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Trying to solve this question, it appears to be important to know the value of an infinite product

$$\displaystyle{\prod_{k=2}^\infty \left(1-\dfrac{1}{4^k}\right)}$$ which terms looks a lot like a "geometric series".

My question is: Is it possible to calculate the value of the product above?

More generally, Is there a general method to solve this kinds of infinite products? Is there a theory of infinite products that is more or less similar to the theory of infinite sums (i.e., series)? Where can I find it?

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    $\begingroup$ What do you mean by general theory? Do you mean to establish convergence? There is not really one general theory for evaluating products (or sums either). What we have is a wide set of methods that one can try to apply like for example 1) taking $\log$'s to get a sum we can try to solve 2) look for patterns in partial products and prove via induction 3) take advantage of known products and try to manipulate a given product to that form (Weierstrass products for complex functions etc.) and many more. Take a look at some of the product questions on this site and you will find many examples. $\endgroup$
    – Winther
    Sep 16, 2016 at 12:21
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    $\begingroup$ Not in terms of simple elementary functions. You can write it in terms of the q-Pockhammer symbol as $\prod_{k=1}^\infty\left(1 - \frac{1}{4^k}\right) = (1/4)_{1/4}$. $\endgroup$
    – Winther
    Sep 16, 2016 at 12:23
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    $\begingroup$ en.wikipedia.org/wiki/Euler_function $\endgroup$
    – polfosol
    Sep 16, 2016 at 12:26
  • $\begingroup$ I don't know if the Chapter 7 of matem.unam.mx/ernesto/LIBROS/AC/… could be helpful. $\endgroup$ Sep 16, 2016 at 13:58
  • $\begingroup$ @Winther what I meant with a general theory was something like different criteria to study the convergence of an infinite products. $\endgroup$
    – Darío G
    Sep 16, 2016 at 15:02

1 Answer 1

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The convergence of an infinite product is surprisingly more easy than you think:

$$\prod_{k=1}^\infty\left(1-\frac1{4^k}\right)\text{ converges iff }\log\left[\prod_{k=1}^\infty\left(1-\frac1{4^k}\right)\right]\text{ converges}$$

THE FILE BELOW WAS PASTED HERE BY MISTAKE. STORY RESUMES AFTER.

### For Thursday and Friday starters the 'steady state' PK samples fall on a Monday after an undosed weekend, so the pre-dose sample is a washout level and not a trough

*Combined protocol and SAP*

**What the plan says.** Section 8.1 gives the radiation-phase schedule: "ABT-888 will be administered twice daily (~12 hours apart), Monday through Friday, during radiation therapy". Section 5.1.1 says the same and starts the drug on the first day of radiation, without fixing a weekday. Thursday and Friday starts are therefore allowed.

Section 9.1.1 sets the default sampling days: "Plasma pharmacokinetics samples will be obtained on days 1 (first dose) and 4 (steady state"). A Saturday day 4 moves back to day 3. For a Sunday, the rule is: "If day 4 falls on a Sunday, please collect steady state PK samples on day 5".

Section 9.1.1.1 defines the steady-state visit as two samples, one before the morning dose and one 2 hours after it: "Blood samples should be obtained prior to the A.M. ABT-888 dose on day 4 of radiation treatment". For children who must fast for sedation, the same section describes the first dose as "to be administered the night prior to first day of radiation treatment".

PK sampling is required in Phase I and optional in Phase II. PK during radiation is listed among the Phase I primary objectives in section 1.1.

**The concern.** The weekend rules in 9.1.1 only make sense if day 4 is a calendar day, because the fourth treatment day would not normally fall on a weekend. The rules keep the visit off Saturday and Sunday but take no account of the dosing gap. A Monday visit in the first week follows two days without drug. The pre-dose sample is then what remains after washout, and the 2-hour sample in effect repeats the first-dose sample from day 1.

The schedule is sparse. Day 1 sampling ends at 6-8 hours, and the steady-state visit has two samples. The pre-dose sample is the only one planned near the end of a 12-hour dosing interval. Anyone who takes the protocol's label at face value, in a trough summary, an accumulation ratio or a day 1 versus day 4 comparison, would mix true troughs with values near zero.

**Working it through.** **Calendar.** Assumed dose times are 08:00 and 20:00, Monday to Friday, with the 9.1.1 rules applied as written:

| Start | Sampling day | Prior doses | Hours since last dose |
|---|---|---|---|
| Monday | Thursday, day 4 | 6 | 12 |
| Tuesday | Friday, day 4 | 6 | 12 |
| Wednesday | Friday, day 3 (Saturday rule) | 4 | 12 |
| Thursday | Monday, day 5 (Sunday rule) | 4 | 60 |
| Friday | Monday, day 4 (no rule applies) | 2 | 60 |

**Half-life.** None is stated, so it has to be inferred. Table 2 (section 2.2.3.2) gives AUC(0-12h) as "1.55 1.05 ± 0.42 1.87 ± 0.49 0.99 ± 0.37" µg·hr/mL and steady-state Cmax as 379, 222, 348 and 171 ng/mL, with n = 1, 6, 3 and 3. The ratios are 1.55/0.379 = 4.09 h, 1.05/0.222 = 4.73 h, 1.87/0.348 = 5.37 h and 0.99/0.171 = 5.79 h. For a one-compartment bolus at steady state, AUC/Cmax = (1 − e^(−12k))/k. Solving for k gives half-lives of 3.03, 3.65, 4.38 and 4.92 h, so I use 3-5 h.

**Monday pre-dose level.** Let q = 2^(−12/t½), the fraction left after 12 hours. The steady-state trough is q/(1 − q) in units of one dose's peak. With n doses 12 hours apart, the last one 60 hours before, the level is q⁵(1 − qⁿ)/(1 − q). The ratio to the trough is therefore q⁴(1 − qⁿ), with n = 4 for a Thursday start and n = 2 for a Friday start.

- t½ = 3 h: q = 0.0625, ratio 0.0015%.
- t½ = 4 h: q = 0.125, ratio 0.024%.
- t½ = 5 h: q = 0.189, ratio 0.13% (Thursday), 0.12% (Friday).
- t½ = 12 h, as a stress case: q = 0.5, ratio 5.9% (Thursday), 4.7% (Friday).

$$\log\left[\prod_{k=1}^\infty\left(1-\frac1{4^k}\right)\right]=\sum_{k=1}^\infty\log\left(1-\frac1{4^k}\right)$$

And from there, it becomes an infinite sum/series problem. By the ratio test:

$$\lim_{n\to\infty}\left|\frac{\log\left(1-\frac1{4^{n+1}}\right)}{\log\left(1-\frac1{4^n}\right)}\right|=\lim_{n\to\infty}\left|\frac{4^n\left(1-\frac1{4^n}\right)}{4^{n+1}\left(1-\frac1{4^{n+1}}\right)}\right|=\frac14$$

Thus, it converges.

Nicely, according to WolframAlpha, we have

$$\sum_{k=1}^\infty\log\left(1-\frac1{4^{n+1}}\right)\approx-0.3731854421599476447\dots$$

And so

$$\prod_{k=1}^\infty\left(1-\frac1{4^k}\right)=e^{-0.3731854421599476447\dots}=0.68853753711614810750717\dots$$

Of course, these are approximations, not closed forms, but approximations satisfy the problem of "calculating" the product.

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  • $\begingroup$ you are right. I just thought there was an easy formula as in the case of the geometric series, but now I see that probably is not that easy. However, as you point out, determine the convergence is easier. $\endgroup$
    – Darío G
    Sep 17, 2016 at 11:17
  • $\begingroup$ How did he get rid of the $\log$ in the ratio test? I don't see it $\endgroup$
    – Averroes2
    Oct 1, 2020 at 14:22
  • $\begingroup$ @Averroes2 Honestly can't remember myself, but you may use $\ln(1+x)\sim x$ as $x\to0$ to get $(-1/4^{n+1})/(-1/4^n)=1/4$. $\endgroup$ Oct 1, 2020 at 21:19
  • $\begingroup$ I think its L'hopital $\endgroup$
    – Averroes2
    Oct 2, 2020 at 4:18

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